An Entrepreneurial Perspective in Lyceum from Cindy Lo

For those taking on an entrepreneurial path, Canfield BHP alum Cindy Lo is a wonderful example. Upon graduation, Lo took on roles in technical sales and consulting before founding the company she continues to run now: Red Velvet Events. 

Amidst all the business of being the CEO and Founder of an international events agency, Lo still finds time to come back to McCombs and meet with the sophomore Lyceum class each year. She said Canfield BHP funded her tuition and gave her amazing opportunities, so she loves coming back to the program and the students in it.  

“Someone else again funded my school and I always wanted to be able to do that. I feel like I’m in a place and a time in my life where I can easily give back in various ways,” Lo said. 

Lo especially hopes to encourage entrepreneurship during her visits because of the unique, go-getter nature of Canfield Business Honors students. Even if students don’t become entrepreneurs right out of college, Lo hopes that students are empowered to do so at some point in their lives.

I encourage (entrepreneurship) because of all the people I met through the (Canfield) Business Honors program, 90% of them are self motivated,” Lo said. “I guarantee you that anyone, as long as they can handle the grind, can be an entrepreneur. I hope that when students in the program hear me talk about it they see that opportunity.”

For Lo, entrepreneurship wasn’t something she saw herself doing in college. After working at a startup for a few years, 9/11 happened and she realized that there were other paths out there for her. Lo ultimately decided to pursue her passion for events and start her own company. 

“When 9/11 happened, I was actually outside of New York City. It made me wake up and realize maybe that’s not what I necessarily want to do forever and ever and life is too short,” Lo said. “At that point, the market was changing too. (The startup) where I was working changed directions. It gave me some time to rethink my path and through the help of some friends, I was pointed in the direction of events, but because no one wanted to hire me, I started this company with the intention of only running it for about a year and now we’re 17 years in.”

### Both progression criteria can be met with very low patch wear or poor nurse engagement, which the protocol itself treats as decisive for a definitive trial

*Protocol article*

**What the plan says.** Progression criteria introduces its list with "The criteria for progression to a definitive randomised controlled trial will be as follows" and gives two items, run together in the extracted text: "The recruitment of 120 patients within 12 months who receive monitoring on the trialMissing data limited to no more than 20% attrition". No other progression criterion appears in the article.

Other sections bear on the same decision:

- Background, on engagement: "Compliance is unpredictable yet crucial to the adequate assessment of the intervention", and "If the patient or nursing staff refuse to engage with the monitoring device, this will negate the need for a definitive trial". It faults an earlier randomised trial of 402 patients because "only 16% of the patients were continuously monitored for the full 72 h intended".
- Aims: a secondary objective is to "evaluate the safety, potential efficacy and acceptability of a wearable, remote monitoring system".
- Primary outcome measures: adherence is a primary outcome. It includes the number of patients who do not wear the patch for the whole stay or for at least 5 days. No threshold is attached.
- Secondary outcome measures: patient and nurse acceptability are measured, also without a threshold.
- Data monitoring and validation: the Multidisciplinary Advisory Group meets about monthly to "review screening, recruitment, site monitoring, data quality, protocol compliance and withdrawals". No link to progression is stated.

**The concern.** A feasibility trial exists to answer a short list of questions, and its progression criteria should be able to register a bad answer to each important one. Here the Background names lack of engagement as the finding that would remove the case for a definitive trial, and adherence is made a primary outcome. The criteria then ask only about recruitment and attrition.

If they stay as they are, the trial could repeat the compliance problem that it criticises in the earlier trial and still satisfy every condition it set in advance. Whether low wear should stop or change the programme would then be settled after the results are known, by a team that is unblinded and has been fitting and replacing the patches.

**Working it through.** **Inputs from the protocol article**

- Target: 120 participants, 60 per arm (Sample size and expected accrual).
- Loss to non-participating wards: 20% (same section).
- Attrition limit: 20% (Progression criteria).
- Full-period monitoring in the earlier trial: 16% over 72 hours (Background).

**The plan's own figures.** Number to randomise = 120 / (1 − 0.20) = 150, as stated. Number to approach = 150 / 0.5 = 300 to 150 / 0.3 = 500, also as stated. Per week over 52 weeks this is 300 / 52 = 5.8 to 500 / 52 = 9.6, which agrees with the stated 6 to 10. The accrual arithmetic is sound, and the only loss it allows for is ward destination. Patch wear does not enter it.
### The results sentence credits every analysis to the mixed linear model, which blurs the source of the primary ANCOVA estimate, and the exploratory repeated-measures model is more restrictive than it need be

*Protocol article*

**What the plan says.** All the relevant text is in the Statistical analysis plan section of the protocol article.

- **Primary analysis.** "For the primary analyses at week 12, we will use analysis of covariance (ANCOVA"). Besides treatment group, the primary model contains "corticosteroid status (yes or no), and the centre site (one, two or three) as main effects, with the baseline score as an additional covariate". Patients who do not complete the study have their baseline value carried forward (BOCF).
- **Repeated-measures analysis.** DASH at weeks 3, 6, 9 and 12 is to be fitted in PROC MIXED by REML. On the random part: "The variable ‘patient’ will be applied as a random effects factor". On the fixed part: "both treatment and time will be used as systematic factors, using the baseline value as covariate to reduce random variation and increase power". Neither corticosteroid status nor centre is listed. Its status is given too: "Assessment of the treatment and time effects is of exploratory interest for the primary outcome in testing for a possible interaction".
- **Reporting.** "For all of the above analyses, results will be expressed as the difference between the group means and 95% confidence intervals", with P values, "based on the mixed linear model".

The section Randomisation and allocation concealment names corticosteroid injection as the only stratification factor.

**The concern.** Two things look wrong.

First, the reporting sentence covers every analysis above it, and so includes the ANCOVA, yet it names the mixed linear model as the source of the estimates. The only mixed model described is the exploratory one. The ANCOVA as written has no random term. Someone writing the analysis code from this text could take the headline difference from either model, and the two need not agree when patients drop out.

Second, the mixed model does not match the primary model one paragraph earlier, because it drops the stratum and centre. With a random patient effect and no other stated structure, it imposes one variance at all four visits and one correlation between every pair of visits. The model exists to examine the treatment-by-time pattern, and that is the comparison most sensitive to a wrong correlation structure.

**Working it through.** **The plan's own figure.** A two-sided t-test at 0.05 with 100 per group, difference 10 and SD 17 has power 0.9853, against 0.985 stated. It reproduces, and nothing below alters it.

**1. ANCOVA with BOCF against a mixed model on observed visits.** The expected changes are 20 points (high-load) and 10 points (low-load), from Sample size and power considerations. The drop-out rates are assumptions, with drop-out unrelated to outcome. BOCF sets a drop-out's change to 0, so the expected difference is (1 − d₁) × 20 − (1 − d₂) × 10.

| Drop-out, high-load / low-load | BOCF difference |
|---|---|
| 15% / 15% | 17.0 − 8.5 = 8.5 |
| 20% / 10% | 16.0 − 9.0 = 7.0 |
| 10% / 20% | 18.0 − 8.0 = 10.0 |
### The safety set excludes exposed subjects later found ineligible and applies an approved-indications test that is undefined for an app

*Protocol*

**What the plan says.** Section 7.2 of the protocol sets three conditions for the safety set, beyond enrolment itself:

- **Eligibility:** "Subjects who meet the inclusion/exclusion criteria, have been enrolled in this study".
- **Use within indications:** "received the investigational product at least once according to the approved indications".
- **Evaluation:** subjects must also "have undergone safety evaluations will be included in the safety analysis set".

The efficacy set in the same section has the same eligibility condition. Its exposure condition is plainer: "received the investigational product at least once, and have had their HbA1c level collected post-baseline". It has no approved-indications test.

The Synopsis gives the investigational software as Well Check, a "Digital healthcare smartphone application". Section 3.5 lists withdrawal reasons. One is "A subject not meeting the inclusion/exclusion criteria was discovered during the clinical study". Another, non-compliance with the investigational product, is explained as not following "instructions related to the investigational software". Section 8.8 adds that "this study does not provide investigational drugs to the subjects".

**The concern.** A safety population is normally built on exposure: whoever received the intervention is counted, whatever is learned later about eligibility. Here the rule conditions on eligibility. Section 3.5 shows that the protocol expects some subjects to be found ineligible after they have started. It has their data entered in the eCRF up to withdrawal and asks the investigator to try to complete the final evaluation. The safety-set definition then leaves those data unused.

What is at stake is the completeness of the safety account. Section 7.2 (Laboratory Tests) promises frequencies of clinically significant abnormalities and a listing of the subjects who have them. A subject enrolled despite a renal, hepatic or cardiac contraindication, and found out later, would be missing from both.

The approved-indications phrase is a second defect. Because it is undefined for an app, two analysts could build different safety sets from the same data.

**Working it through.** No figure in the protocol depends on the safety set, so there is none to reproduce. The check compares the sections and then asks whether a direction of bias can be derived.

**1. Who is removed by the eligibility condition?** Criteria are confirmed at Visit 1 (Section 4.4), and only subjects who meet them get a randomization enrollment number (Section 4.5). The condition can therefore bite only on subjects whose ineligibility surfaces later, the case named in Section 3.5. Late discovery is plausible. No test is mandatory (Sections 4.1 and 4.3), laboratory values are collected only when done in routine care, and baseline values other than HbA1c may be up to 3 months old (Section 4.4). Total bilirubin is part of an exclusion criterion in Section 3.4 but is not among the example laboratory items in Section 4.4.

Lo said Canfield BHP played a large part in her life. From learning through group projects to gaining a better understanding of problems through case studies, Canfield BHP proved integral to her success. 

“Definitely the one thing that I really underestimated at the time, but now looking back, I realized a lot of this had to do with again, how (Canfield) BHP is situated and how the program structures classes around team projects,” Lo said. “Everybody has to understand how to assess the team dynamics, how do we get (the project) done in the timeline, and how do we work with everyone’s schedule. That alone has allowed me to be as effective as possible of a leader.”

Even more important than the projects, however, were the people in Lo’s class. She said being surrounded by students who were leaders on campus and self-starters made her want to be a  better version of herself.

“I was surrounded by a lot of natural achievers, and I took this for granted. I’ve learned over the years that I want to continue to surround myself with people smarter than me, so I can keep learning,” Lo said. “Canfield Business Honors allowed me to do that.” 

Shopping for careers with Brandi Joplin: What made her buy into Sam’s?

Article written by Zoya Saxena